FBI sought nuclear documents, more during Mar-a-Lago raid

Author Ed Anderson

Reports suggest Trump had nuclear files at Mar-a-LagoGage Skidmore via Wikimedia

FBI agents sought to find and reclaim nuclear documents by executing the search warrant at Mar-a-Lago in Florida on Monday. The documents in question are classified to the highest levels, meaning very few people have the clearance to see them, according to The Washington Post. Feds were anxious that the files might fall into the wrong hands and become a national security nightmare. 

Right now, there is uncertainty surrounding whether the documents are related to weapons possessed by the United States or another country. There's also no word if the files in question were recovered from the former President's primary residence. 

Since the raid occurred on Monday, a political firestorm has been brewing. Some Republicans, most notably Senate Minority Leader Mitch McConnell, have called for an investigation into why a search warrant was issued in the first place. According to The Hill, he released a statement calling for an answer from the DOJ; "Attorney General Garland and the Department of Justice should already have provided answers to the American people and must do so immediately..."

Like his senate counterpart, House Minority Leader Kevin McCarthy vowed to learn what happened. He told Garland to "clear his calendar" because they were going to launch an investigation into what happened with the raid. 

Garland used his press conference to announce that the DOJ filed a motion to unseal the search warrantMerrick Garland

Garland Speaks

On Thursday afternoon, Attorney General Merrick Garland held a press conference. Many noted that the move was unusual, given that the DOJ generally conducts its investigations out of the public eye. CBS News reports that even the Biden White House was unaware that Garland would be making a statement. 

During the presser, Garland announced that the DOJ filed a motion to unseal the search warrant. The New York Times says that the move was made after Trump announced the raid himself on Monday evening. In part, the motion reads: "The public's clear and powerful interest in understanding what occurred under these circumstances weighs heavily in favor of unsealing...."

It goes on to say that Trump should have a chance to oppose the unsealing of the warrant. The filing reads: "That said, the former President should have an opportunity to respond to this Motion and lodge objections, including with regards to any 'legitimate privacy interests' or the potential for other 'injury' if these materials are made public."

Judge Bruce Reinhart signed the search warrant and will be hearing the arguments from both sides about whether or not to unseal it. Trump appointed him to the Federal Court in 2018, Business Insider reports.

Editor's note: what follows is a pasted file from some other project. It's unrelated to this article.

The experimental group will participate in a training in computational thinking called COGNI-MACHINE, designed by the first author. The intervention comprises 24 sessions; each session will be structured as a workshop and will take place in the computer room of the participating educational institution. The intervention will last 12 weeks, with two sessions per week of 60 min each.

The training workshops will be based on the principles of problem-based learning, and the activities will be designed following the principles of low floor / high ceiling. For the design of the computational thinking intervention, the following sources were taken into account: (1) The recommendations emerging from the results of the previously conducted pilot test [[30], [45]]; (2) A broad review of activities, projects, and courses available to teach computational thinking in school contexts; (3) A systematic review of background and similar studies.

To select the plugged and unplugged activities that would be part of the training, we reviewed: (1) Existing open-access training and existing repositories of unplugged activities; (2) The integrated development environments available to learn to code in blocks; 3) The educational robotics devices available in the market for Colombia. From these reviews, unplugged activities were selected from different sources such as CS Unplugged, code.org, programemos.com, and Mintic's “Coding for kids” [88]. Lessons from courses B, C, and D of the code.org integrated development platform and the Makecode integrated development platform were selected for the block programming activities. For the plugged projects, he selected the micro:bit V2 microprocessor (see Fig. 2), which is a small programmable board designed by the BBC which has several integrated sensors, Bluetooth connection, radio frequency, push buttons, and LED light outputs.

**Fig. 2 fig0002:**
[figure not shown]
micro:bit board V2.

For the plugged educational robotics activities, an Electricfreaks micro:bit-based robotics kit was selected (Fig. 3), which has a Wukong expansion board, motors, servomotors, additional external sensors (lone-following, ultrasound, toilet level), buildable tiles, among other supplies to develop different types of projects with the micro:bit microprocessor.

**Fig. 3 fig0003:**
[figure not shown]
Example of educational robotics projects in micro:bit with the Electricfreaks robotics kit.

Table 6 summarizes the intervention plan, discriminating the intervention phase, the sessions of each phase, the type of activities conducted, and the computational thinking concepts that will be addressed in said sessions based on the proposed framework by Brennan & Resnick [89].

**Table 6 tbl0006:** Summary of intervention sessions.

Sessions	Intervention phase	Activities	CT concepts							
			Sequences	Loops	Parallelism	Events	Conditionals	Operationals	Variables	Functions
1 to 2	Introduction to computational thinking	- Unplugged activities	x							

Reinhart is one of the targets of threats after the news broke that he was the one who signed off on the search warrant. 

The DOJ, FBI, and others have been under intense pressure since the raid on Mar-a-LagoFBI

Threats of Violence Erupt

Over the course of the week, some people have issued threats of violence for the raid. Many people decried the action as overtly political, though they did not indicate why they felt that way. It is believed that their argument rests solely on Trump being a former president. 

Judge Reinhart received death threats. The situation became so severe that his biography was removed from the US District Court Southern District of Florida website. Vice reports that it's because some of the warnings were antisemitic in nature. 

The FBI and its agents have also been under increasingly menacing messages. One man, Ricky Shiffer, tried to attack the Ohio office. CNN reports that he was armed with a nail gun and another gun. 

An account on Trump's Truth Social that bore Shiffer's name posted an update: "Leave work tomorrow as soon as the gun shop/Army-Navy store/pawn shop opens, get whatever you need to be ready for combat. We must not tolerate this one. They have been conditioning us to accept tyranny and think we can't do anything for 2 years. This time we must respond with force."

Agents killed Shiffer after negotiations failed. 

During his press conference, Garland defended the DOJ and law enforcement. He said he would not tolerate them being attacked unfairly. He said: "Every day they protect the American people from violent crime, terrorism and other threats to their safety while safeguarding our civil rights. They do so at great personal sacrifice and risk to themselves. I am honored to work alongside them."

The DOJ, FBI, and Trump declined to comment further. 

Trump has until 3 pm Friday to object to having the search warrant unsealed. 

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Ed Anderson is a true crime and gossip writer from Detroit, Michigan. Ed is the author of several true crime books, most recently Cold Cases From Around The World.

Rochester, MI

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